Unfortunately, there are a lot of us who have chosen Parse in the past to implement their Backend-as-a-Service, especially because of its easy to use API. However, now, we all have to start moving away from it and reflect on two points:
- Why swapping backend has become a problem for our applications?
- What alternative BaaS can we use?
Why swapping backend has become a problem for our applications?
We all talks about Clean Architecture, MVC, MVP, MVVM etc.., but then a lot of people, including myself, often end up in having high-coupled applications. Why???
Personally, I have noticed that, whenever we need to use some new API’s, we tend to look at the examples provided by Google or by the API provider in turn. Those examples, in order to be concise and easily understandable, show code which mix together a lot of different responsibilities, UI management, Activity lifecycle, business logic, API calls and callbacks. Surely those simple examples are easy-to-read because they are small, but as soon as we start adopting them in our application logic, we end-up having huge Activities which are highly coupled to the API’s which we are using.
That’s how swapping any of our app components, like UI, backend or business logic, become a big headache.
How to deal with it?
I have found quite some repositories on GitHub demonstrating how to build a MVC, MVP or a MVVM pattern in android, but all of them have the same problem: they add too much overhead to our code and instead of making the project more clear, they make it more complicated to understand. At the end of the day, the core of an android app is represented by its Activities. We just need to be careful in not making them too big when we add the domain-specific business logic to our app. So, for example, we can create modules and services which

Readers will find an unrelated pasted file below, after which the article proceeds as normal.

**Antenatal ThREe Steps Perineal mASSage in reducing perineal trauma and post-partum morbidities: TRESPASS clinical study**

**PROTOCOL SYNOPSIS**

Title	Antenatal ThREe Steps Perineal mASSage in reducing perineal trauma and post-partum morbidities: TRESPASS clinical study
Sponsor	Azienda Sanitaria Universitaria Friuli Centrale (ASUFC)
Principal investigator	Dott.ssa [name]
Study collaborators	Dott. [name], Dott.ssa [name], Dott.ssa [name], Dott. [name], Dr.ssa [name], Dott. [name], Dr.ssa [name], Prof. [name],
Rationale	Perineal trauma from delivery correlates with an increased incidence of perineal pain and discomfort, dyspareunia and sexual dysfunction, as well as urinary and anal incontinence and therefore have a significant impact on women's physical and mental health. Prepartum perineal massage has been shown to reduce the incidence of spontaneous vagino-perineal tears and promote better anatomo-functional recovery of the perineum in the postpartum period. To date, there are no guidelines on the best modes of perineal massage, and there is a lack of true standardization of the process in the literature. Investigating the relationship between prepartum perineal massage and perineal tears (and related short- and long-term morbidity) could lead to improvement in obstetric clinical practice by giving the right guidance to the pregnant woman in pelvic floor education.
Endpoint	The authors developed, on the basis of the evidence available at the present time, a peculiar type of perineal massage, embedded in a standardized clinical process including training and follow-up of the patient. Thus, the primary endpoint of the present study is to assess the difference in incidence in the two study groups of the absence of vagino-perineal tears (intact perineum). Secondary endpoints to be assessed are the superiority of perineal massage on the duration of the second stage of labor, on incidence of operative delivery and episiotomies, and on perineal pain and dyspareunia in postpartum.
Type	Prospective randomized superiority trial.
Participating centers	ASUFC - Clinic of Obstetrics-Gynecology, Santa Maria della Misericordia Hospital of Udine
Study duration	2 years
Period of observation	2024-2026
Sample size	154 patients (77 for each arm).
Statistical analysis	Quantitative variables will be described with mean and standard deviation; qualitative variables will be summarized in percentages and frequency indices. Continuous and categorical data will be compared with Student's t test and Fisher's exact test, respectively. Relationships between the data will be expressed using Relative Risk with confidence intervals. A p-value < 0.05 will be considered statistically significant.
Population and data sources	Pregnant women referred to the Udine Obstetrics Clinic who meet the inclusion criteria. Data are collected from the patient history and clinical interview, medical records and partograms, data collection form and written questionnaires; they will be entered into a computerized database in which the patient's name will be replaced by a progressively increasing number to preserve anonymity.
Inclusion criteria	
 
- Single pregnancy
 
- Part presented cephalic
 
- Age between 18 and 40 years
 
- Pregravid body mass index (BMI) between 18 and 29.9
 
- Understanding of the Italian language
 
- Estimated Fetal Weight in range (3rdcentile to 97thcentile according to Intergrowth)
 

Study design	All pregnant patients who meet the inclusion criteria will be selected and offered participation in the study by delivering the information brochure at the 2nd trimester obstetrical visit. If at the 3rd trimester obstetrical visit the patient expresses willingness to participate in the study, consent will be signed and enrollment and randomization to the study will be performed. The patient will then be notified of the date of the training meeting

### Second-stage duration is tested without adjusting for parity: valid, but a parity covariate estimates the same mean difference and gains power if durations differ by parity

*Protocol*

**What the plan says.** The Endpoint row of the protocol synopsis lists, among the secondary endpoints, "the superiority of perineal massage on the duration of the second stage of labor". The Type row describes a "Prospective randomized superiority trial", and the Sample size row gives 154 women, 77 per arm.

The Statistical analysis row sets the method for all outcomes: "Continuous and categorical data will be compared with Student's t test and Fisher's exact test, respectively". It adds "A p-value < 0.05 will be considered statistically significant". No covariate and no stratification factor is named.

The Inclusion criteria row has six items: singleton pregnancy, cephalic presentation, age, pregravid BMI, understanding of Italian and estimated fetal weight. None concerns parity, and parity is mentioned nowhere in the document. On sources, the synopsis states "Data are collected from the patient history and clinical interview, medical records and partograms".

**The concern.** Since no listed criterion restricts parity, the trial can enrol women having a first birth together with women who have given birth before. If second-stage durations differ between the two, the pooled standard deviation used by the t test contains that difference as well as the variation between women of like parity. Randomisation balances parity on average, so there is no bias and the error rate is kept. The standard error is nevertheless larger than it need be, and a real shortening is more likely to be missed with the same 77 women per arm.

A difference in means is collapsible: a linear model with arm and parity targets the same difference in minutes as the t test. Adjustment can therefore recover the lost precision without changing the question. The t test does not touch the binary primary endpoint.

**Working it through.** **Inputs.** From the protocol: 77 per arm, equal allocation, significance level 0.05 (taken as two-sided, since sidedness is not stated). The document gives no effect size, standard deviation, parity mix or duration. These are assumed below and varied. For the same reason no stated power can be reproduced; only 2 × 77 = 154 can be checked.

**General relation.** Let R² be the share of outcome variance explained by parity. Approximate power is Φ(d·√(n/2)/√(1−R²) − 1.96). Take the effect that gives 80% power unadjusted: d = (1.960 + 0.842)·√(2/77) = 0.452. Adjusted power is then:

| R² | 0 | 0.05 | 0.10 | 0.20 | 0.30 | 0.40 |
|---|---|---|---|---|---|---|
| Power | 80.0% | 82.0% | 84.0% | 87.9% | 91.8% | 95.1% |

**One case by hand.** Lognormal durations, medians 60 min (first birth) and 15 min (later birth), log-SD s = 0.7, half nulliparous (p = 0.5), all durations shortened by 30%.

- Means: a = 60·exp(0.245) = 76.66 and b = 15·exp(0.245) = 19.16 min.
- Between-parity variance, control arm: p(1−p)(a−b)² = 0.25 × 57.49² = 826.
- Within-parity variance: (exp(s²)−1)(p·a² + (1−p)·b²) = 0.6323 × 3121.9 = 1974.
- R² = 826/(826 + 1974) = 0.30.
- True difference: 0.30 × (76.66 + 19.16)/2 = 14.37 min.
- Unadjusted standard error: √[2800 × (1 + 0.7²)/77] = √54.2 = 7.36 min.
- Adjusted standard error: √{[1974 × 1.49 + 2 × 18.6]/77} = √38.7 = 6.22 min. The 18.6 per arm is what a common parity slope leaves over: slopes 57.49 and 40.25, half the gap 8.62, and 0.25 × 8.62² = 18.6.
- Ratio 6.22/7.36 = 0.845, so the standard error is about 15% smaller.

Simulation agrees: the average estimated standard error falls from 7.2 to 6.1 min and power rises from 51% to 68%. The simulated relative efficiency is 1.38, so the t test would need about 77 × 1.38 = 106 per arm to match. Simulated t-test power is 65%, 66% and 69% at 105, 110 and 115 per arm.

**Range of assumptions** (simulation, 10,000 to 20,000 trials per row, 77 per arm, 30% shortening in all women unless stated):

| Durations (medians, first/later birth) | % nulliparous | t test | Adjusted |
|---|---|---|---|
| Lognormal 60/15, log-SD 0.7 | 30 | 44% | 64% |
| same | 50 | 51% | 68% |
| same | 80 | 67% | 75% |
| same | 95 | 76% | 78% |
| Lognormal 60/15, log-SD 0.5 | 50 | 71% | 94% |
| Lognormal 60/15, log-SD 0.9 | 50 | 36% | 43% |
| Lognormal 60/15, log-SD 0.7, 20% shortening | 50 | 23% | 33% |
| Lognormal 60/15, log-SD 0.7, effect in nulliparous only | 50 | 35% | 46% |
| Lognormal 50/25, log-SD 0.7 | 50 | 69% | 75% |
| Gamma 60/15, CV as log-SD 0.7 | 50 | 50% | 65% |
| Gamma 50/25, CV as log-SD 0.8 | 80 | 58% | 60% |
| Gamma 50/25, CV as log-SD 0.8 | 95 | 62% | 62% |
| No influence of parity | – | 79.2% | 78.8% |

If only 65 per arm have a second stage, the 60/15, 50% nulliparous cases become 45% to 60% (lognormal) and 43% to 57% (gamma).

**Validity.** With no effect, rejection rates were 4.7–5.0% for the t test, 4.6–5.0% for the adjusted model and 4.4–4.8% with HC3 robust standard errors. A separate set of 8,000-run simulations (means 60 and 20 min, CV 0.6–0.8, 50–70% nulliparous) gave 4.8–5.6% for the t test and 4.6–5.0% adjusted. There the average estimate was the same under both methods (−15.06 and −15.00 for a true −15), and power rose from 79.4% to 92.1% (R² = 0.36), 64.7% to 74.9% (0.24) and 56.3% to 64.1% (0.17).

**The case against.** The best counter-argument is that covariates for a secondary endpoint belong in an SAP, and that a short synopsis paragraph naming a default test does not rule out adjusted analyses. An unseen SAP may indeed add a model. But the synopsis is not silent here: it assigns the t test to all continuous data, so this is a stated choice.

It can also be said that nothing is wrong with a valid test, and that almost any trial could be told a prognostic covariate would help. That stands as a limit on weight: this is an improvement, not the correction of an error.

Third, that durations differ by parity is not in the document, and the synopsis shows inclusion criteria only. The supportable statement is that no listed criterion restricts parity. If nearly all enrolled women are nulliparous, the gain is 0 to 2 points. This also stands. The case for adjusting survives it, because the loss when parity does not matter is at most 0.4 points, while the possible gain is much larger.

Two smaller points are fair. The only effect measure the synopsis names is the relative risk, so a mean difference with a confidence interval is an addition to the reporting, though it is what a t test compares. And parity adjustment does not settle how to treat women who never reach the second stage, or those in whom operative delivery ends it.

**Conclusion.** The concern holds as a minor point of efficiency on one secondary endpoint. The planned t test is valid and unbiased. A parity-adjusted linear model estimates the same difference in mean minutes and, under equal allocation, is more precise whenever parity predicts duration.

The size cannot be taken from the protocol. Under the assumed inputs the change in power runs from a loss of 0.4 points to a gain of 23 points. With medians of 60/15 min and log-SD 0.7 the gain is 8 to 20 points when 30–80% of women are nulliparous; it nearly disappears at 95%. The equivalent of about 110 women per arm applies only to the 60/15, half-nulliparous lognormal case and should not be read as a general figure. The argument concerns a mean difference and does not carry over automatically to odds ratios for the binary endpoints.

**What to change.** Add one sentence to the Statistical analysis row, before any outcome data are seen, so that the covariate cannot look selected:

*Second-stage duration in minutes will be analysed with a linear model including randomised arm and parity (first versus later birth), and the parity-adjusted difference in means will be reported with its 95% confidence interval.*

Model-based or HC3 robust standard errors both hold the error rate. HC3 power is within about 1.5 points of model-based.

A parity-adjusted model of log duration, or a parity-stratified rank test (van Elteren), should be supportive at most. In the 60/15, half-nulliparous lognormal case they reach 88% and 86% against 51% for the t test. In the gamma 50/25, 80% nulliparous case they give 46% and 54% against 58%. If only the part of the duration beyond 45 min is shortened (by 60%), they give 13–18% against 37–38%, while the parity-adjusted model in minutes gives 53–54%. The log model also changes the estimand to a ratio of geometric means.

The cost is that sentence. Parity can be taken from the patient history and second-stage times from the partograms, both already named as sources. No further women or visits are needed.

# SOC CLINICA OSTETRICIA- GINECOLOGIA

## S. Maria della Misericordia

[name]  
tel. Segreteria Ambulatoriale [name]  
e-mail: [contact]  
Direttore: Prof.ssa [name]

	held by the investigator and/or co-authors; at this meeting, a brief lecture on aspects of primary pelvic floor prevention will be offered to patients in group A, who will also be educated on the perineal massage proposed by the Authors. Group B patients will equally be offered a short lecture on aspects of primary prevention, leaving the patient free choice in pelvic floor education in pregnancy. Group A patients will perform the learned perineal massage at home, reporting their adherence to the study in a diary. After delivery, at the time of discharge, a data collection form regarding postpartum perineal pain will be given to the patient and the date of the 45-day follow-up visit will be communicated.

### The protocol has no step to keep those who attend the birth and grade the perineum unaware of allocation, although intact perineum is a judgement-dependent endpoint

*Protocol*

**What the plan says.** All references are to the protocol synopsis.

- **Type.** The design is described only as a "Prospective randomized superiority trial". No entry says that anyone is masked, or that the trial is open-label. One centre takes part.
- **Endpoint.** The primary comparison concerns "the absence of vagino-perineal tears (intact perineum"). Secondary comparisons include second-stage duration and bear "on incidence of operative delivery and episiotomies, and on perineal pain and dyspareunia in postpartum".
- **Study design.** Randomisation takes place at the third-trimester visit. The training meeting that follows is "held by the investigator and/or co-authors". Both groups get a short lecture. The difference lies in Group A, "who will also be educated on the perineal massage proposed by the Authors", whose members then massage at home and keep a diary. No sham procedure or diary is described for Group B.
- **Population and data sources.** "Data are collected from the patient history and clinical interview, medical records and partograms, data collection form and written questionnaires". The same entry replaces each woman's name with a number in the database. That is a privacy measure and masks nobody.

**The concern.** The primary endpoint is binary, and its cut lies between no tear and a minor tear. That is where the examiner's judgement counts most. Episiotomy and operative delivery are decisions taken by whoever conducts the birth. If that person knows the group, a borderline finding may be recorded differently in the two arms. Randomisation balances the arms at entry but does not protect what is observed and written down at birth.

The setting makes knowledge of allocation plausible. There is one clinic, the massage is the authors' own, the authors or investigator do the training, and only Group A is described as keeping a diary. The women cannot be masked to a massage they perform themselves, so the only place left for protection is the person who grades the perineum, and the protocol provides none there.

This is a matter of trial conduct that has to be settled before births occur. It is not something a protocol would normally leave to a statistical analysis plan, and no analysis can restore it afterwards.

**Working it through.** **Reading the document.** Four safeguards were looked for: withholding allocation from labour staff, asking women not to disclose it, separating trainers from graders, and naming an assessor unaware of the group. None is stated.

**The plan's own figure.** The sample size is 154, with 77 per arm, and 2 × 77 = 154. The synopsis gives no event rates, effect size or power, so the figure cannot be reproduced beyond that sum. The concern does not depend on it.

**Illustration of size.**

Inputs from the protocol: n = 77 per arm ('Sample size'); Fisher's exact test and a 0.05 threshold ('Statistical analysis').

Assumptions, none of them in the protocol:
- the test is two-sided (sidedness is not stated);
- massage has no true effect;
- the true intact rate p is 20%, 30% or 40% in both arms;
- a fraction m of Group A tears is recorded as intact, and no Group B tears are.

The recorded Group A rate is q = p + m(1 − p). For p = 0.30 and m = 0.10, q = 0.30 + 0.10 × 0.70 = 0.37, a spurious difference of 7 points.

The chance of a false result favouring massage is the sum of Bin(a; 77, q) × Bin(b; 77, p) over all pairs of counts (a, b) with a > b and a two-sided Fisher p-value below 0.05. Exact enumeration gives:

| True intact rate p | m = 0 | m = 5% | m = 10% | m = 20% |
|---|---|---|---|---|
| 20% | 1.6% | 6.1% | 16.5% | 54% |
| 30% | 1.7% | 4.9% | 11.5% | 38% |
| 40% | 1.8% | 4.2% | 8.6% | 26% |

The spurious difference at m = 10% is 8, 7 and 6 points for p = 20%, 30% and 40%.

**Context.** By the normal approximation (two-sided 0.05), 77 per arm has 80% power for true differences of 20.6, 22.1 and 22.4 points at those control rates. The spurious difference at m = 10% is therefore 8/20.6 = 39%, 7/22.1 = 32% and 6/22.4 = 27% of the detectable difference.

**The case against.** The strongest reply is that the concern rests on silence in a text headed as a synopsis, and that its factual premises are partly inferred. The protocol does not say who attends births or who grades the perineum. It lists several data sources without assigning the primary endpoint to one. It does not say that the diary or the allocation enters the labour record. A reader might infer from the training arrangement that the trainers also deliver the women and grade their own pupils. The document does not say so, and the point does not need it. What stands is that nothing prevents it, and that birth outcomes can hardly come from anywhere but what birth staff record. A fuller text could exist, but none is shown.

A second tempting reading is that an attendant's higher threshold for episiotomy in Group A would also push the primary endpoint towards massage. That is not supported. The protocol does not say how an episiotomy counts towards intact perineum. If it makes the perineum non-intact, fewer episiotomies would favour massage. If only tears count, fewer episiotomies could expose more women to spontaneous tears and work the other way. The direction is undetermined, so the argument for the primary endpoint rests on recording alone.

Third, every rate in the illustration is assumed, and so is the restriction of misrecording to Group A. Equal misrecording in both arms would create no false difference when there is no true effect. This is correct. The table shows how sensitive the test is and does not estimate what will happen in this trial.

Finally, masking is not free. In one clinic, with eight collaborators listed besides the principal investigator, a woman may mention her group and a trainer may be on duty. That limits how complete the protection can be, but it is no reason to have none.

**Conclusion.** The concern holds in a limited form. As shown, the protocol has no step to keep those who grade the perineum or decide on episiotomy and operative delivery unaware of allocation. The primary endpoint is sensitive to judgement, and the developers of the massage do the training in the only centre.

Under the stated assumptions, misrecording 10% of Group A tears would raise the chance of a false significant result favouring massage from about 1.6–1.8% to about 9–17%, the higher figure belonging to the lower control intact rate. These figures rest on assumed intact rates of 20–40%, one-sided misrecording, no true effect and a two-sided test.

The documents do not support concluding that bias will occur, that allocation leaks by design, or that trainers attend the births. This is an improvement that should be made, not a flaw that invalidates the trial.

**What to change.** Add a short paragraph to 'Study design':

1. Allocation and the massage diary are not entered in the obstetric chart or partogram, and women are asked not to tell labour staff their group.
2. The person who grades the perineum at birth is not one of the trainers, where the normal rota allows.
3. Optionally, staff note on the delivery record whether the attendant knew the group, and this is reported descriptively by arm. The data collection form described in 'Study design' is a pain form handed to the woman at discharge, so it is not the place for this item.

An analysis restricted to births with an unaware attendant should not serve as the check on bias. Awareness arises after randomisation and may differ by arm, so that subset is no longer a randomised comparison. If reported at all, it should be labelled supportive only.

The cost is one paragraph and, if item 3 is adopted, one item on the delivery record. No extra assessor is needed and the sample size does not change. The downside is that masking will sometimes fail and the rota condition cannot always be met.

- embed the business logic,
- act as intermediate with our data source,
- and are injectable in the Activities.
Here I am going to share my personal solution to this problem, which I have found to be quite convenient for many applications and in a lot of circumstances (like the one in which we need to replace Parse with a new BaaS).
First of all, I separate the data and business logic from the activities and from the model entities by creating the main packages: model, service and ui.
The model package contains only POJO’s classes for the entities used in the app.
The service package may contains entities validators, component injectors, actions to responds to user events, events to trigger UI changes on the activities, backend implementations and other utilities or helpers.
The ui package, instead, contains custom widgets, and all Activities and Fragments, but they are stripped out, as much as possible, from the code related to business or data logic, which is instead included in the service package described before.
How to make the Backend replaceable?
Having the above architectural design in mind, the specific BaaS will be transparent to our Activities and Fragments, because they will just use a BackendAdapter interface present in the package service->backend. The actual implementation of this interface will be injected by Dagger when the Activities are created.
In the service->injector->BackendModule.class, I define which concrete class will be provided when a BackendAdapter needs to be injected. For example we can decide to inject a FirebaseBackendAdapter, a ParseBackendAdapter or something else. All those specific implementations will be part of the package service->backend.